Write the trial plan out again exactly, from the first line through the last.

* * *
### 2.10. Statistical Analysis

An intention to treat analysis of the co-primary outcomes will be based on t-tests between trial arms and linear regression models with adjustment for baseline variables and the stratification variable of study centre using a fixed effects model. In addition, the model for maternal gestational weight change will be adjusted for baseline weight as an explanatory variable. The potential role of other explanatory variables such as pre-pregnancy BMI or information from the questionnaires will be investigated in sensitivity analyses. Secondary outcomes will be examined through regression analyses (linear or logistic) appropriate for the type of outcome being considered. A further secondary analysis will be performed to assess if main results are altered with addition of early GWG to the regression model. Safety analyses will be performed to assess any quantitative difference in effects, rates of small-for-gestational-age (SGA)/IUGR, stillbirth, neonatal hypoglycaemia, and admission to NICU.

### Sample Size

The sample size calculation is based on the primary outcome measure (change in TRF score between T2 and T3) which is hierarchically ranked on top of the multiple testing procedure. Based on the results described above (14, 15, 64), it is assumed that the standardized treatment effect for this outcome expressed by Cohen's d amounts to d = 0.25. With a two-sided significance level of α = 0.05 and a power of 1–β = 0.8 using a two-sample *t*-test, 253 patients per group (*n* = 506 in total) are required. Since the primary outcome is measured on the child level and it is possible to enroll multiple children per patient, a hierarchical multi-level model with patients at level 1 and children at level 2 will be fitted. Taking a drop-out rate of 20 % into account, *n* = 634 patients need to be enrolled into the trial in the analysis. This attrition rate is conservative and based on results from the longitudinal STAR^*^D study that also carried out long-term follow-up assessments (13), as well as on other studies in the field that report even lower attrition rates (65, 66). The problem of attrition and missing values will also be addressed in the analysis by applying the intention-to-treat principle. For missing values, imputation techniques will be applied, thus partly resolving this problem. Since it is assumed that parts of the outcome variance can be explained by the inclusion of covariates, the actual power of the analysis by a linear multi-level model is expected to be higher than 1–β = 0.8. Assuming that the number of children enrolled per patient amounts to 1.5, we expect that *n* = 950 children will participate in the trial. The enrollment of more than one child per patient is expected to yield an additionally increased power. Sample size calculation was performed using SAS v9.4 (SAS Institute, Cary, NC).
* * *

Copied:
### 2.10. Statistical Analysis

An intention to treat analysis of the co-primary outcomes will be based on t-tests between trial arms and linear regression models with adjustment for baseline variables and the stratification variable of study centre using a fixed effects model. In addition, the model for maternal gestational weight change will be adjusted for baseline weight as an explanatory variable. The potential role of other explanatory variables such as pre-pregnancy BMI or information from the questionnaires will be investigated in sensitivity analyses. Secondary outcomes will be examined through regression analyses (linear or logistic) appropriate for the type of outcome being considered. A further secondary analysis will be performed to assess if main results are altered with addition of early GWG to the regression model. Safety analyses will be performed to assess any quantitative difference in effects, rates of small-for-gestational-age (SGA)/IUGR, stillbirth, neonatal hypoglycaemia, and admission to NICU.

### Sample Size

The sample size calculation is based on the primary outcome measure (change in TRF score between T2 and T3) which is hierarchically ranked on top of the multiple testing procedure. Based on the results described above (14, 15, 64), it is assumed that the standardized treatment effect for this outcome expressed by Cohen's d amounts to d = 0.25. With a two-sided significance level of α = 0.05 and a power of 1–β = 0.8 using a two-sample *t*-test, 253 patients per group (*n* = 506 in total) are required. Since the primary outcome is measured on the child level and it is possible to enroll multiple children per patient, a hierarchical multi-level model with patients at level 1 and children at level 2 will be fitted. Taking a drop-out rate of 20 % into account, *n* = 634 patients need to be enrolled into the trial in the analysis. This attrition rate is conservative and based on results from the longitudinal STAR^*^D study that also carried out long-term follow-up assessments (13), as well as on other studies in the field that report even lower attrition rates (65, 66). The problem of attrition and missing values will also be addressed in the analysis by applying the intention-to-treat principle. For missing values, imputation techniques will be applied, thus partly resolving this problem. Since it is assumed that parts of the outcome variance can be explained by the inclusion of covariates, the actual power of the analysis by a linear multi-level model is expected to be higher than 1–β = 0.8. Assuming that the number of children enrolled per patient amounts to 1.5, we expect that *n* = 950 children will participate in the trial. The enrollment of more than one child per patient is expected to yield an additionally increased power. Sample size calculation was performed using SAS v9.4 (SAS Institute, Cary, NC).